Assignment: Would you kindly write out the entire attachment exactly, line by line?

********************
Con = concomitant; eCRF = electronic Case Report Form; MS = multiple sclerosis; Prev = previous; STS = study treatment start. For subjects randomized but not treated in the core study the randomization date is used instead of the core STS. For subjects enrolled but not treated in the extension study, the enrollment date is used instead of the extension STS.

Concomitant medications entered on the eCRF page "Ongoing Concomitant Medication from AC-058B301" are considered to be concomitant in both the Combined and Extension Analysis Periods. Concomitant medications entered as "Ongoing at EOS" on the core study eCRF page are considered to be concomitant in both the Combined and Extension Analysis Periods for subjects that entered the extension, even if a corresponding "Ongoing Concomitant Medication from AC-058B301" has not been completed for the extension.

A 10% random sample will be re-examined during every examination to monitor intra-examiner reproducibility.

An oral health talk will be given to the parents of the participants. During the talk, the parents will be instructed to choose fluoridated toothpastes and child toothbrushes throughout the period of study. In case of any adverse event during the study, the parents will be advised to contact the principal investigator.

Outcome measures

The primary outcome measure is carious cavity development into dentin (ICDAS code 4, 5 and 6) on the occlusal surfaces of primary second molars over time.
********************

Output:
Con = concomitant; eCRF = electronic Case Report Form; MS = multiple sclerosis; Prev = previous; STS = study treatment start. For subjects randomized but not treated in the core study the randomization date is used instead of the core STS. For subjects enrolled but not treated in the extension study, the enrollment date is used instead of the extension STS.

Concomitant medications entered on the eCRF page "Ongoing Concomitant Medication from AC-058B301" are considered to be concomitant in both the Combined and Extension Analysis Periods. Concomitant medications entered as "Ongoing at EOS" on the core study eCRF page are considered to be concomitant in both the Combined and Extension Analysis Periods for subjects that entered the extension, even if a corresponding "Ongoing Concomitant Medication from AC-058B301" has not been completed for the extension.

A 10% random sample will be re-examined during every examination to monitor intra-examiner reproducibility.

An oral health talk will be given to the parents of the participants. During the talk, the parents will be instructed to choose fluoridated toothpastes and child toothbrushes throughout the period of study. In case of any adverse event during the study, the parents will be advised to contact the principal investigator.

Outcome measures

The primary outcome measure is carious cavity development into dentin (ICDAS code 4, 5 and 6) on the occlusal surfaces of primary second molars over time.